This week I attended a Boundaries and Ethics training, and I had a wonderful conversation with a couple of other young pastors about the message of the gospel. Later that night, I tweeted this:
I like provocative tweets, and that’s exactly what I meant to say. If you read the gospels (especially Matthew 5:43:48) “Love your enemies” is pretty much the command.
Everyone loves their friends and who it’s easy to love. Our command is to love all; in practice, that means to actively love our enemies.
The conversation on Wednesday revolved around one thing: Jesus wasn’t kidding or pulling punches when he said, “Love your enemies.”
We were a bit cheeky about it. “No really, love your enemies. No, really, love your enemies. No, really, love your enemies. Terrorists and rapists and pedophiles included. *NOT MY POLITICAL PARTY* included. No, really, love your enemies…no, REALLY, love your enemies.”
Then we started talking about boundaries. And I realized today that my tweet, which I stand by and would tweet again, might have been oddly timed.
One national conversation this week was how many women and non-CIS people have had their bodily autonomy and sexual boundaries broken, sometimes in small ways and sometimes in violent, terrible ways.
I would claim it is a universal experience. Everyone woman I have ever talked to about it has had it happen, even if it was the cultural norm even 30 years ago.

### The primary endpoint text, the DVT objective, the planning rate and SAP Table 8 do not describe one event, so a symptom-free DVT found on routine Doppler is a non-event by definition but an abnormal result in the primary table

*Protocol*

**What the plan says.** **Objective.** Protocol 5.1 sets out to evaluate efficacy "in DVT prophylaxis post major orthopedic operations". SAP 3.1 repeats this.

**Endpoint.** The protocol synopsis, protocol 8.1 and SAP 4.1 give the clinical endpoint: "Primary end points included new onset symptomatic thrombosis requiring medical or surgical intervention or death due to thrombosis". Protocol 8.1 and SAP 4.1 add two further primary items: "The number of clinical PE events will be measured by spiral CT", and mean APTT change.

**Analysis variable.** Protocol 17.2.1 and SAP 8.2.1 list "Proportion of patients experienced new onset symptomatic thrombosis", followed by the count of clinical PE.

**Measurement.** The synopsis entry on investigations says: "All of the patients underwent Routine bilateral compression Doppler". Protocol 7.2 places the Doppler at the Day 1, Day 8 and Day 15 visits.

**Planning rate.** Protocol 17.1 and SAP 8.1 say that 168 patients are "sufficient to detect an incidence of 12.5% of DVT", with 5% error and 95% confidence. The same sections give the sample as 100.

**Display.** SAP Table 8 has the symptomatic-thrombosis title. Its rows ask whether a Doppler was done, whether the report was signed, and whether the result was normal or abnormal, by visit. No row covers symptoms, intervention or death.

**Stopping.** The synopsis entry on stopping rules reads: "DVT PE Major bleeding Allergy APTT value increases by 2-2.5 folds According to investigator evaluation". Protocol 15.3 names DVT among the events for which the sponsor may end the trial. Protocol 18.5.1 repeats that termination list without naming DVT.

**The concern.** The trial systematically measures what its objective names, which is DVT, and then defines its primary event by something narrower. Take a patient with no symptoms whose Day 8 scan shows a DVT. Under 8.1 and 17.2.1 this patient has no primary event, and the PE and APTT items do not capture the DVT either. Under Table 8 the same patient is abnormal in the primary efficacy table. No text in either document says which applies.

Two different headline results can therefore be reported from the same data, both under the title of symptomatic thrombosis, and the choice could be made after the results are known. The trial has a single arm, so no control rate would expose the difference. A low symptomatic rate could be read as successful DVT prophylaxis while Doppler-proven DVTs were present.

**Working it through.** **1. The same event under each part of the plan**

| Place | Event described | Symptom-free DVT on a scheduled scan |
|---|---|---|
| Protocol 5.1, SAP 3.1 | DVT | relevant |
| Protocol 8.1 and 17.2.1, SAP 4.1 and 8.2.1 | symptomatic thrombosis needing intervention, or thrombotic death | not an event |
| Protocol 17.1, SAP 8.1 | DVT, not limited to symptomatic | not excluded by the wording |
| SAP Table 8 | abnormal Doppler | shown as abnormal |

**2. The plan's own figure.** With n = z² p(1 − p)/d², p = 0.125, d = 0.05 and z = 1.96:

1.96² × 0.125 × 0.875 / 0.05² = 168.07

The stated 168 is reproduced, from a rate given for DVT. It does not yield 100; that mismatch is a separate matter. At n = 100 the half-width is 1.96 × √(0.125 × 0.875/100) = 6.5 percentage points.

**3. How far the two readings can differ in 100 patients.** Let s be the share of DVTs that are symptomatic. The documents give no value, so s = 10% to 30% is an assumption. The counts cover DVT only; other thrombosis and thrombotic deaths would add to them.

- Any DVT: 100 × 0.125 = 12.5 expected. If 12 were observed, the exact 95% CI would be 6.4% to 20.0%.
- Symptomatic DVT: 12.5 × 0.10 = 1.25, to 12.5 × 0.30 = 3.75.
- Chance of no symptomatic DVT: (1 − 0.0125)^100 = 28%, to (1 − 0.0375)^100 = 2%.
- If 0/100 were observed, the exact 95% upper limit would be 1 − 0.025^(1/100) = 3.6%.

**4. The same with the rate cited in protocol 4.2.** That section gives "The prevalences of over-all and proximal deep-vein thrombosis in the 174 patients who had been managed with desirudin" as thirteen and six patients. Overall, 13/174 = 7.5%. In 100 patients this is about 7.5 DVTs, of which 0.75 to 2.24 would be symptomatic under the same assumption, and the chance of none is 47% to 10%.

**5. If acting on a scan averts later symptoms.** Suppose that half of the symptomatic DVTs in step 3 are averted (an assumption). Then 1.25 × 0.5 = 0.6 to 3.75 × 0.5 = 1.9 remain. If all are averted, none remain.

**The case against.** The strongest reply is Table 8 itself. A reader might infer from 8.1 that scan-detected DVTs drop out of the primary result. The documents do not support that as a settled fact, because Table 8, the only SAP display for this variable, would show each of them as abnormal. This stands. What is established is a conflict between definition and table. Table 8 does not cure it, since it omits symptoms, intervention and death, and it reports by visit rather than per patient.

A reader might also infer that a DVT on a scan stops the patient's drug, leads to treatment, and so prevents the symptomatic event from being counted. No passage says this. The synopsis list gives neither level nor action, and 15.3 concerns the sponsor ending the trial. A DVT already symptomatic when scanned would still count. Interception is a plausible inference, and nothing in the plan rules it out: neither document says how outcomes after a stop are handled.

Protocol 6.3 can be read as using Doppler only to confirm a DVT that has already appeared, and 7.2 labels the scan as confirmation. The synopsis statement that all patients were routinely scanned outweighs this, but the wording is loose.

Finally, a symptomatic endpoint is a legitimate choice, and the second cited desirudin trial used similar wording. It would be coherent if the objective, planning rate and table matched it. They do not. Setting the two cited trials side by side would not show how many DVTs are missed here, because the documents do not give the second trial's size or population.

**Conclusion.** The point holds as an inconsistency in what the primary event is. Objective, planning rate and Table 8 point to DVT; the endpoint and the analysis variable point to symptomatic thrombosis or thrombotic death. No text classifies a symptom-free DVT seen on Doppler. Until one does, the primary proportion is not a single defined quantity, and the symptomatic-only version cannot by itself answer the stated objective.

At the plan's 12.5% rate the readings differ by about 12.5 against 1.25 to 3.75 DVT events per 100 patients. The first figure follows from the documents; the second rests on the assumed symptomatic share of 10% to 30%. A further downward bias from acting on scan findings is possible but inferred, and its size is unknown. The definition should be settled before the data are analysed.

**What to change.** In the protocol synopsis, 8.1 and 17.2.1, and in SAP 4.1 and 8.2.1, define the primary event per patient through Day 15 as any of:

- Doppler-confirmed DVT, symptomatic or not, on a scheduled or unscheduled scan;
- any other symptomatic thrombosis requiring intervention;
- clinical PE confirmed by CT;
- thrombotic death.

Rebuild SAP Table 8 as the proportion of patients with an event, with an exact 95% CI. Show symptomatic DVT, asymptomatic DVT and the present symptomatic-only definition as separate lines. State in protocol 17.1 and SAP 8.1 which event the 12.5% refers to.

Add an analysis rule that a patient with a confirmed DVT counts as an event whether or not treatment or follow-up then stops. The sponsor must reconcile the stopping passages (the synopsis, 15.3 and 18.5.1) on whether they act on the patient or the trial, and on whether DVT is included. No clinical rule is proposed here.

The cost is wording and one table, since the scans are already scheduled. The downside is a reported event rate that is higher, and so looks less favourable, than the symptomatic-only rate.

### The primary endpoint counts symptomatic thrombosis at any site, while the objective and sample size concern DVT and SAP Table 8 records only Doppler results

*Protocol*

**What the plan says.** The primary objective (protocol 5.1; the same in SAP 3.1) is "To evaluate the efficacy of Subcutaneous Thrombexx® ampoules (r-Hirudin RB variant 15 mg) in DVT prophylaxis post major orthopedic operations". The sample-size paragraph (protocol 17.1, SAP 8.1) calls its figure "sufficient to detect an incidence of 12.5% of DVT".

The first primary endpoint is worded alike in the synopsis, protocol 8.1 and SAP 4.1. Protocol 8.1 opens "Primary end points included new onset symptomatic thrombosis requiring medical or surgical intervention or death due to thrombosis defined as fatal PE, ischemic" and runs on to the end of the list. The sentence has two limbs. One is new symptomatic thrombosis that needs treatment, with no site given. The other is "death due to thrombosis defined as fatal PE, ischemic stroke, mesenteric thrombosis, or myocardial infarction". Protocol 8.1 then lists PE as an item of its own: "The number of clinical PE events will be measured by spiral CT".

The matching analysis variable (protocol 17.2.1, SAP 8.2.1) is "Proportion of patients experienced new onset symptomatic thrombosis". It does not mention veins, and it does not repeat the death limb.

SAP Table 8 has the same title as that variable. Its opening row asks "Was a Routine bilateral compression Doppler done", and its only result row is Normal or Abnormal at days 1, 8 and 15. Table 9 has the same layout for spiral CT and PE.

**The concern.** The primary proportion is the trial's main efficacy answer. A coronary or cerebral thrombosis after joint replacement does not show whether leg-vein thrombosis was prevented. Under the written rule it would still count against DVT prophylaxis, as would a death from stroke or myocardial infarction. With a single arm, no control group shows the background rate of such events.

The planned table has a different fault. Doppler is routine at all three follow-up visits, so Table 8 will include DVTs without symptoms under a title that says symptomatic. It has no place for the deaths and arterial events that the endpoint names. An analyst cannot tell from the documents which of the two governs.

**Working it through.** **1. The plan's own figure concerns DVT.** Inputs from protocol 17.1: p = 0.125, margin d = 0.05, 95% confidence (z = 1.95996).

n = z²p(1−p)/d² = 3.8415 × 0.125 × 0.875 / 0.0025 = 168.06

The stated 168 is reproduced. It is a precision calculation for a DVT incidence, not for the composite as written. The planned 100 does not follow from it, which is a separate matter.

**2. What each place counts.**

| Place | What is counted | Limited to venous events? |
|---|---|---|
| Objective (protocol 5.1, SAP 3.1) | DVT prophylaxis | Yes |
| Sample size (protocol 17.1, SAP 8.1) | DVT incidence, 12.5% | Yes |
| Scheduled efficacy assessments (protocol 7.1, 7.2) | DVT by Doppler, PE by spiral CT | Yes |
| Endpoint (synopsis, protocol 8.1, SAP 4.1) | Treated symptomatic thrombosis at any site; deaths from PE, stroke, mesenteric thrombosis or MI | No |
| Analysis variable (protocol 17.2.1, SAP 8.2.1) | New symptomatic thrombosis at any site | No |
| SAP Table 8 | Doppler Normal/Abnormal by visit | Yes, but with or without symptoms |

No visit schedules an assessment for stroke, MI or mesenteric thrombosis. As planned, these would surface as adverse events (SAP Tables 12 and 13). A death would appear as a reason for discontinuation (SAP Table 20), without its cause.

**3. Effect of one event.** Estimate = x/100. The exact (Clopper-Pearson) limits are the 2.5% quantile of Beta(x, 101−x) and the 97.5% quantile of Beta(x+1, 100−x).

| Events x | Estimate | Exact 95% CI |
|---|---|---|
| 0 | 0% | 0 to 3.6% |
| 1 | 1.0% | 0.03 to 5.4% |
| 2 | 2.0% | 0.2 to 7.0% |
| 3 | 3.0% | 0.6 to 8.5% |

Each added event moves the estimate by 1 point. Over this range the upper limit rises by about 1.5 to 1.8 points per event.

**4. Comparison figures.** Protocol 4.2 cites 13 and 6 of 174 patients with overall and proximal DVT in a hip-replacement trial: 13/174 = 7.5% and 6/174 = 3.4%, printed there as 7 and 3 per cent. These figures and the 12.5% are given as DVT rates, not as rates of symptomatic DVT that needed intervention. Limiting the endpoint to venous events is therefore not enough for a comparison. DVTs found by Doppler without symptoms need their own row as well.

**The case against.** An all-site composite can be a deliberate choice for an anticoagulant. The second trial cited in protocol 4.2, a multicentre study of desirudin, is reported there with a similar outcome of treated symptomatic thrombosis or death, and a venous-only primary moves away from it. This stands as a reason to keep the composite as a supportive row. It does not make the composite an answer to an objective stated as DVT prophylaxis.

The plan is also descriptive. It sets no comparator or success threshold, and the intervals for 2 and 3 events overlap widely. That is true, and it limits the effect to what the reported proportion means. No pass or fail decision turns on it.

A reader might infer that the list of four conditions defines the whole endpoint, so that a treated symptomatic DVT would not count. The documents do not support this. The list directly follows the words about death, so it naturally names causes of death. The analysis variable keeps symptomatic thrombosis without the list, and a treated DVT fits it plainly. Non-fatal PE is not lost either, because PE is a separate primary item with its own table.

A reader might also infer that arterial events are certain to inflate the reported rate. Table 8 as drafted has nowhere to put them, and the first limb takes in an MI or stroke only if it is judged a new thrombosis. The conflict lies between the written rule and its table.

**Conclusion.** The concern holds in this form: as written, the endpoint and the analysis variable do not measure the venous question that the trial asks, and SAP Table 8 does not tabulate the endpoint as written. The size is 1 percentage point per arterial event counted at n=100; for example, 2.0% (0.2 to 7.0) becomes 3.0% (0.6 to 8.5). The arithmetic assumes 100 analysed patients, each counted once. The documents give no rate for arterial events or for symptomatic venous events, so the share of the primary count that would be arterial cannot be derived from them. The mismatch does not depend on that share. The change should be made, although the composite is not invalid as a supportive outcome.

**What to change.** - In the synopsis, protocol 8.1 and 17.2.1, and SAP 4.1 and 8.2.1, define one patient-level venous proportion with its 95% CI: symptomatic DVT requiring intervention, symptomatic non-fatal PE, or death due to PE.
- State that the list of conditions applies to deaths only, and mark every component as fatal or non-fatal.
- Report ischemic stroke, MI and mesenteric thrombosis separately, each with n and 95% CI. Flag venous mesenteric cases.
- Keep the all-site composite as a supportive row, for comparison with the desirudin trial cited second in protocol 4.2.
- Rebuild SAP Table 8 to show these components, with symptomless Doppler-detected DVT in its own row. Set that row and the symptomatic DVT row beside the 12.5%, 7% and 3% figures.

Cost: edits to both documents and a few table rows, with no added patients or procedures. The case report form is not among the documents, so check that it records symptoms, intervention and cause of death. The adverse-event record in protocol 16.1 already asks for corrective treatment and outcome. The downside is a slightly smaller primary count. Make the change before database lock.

So I wanted to write a little bit about loving rapists and terrorists. Because I don’t want any to hear what I wrote as accepting and downplaying the horror victims feel.
Because it is horrific, and should be named as such.
Loving someone does not mean to make their sins and their atrocities okay. To love someone does not mean to downplay what they have done or pretend it didn’t happen. To love someone does not mean to tell their victims that they aren’t victims. To love someone does not make them not a rapist or terrorist, and it does not make rape and terrorism okay.
Much the same way that God loved us and provided salvation even if what we do is not okay. Jesus didn’t make our sins okay, he didn’t make us killing each other and tear each other apart okay, he didn’t make our destruction of our planet okay.
None of that is okay. All of it is still horrific.
But we are still loved. And so we are supposed to love all, include those who we find horrific and who victimize.
Love and not hate.
There is something that my tweet misses, and it can’t be included to make it pithy, but it needs to be said. The ultimate message is to love all, but there is a certain bias towards the weak and the powerless and the victimized. Jesus loved the broken by healing and caring.
And love the money changers in the temple by turning over the tables.
Love comes in different forms, and love is not telling a rapists or terrorist that what they are doing is okay and allowing them to continue. Love is healing, which includes healing the victim and healing the perpetrator so they can stop creating victims.
Love is calling sin sin, horror horror, and terror terror, and creating healing for the ravages of sin.
And love is trying to stop sin.
I can’t write the practical method of loving a rapist or a terrorist that also heals and does no harm to their victims, but I know that I must love them even if I despise them.
You are called to to the same.
Hopefully that through just the right amount of more mud into the muddy waters so it’s murky enough to be helpful.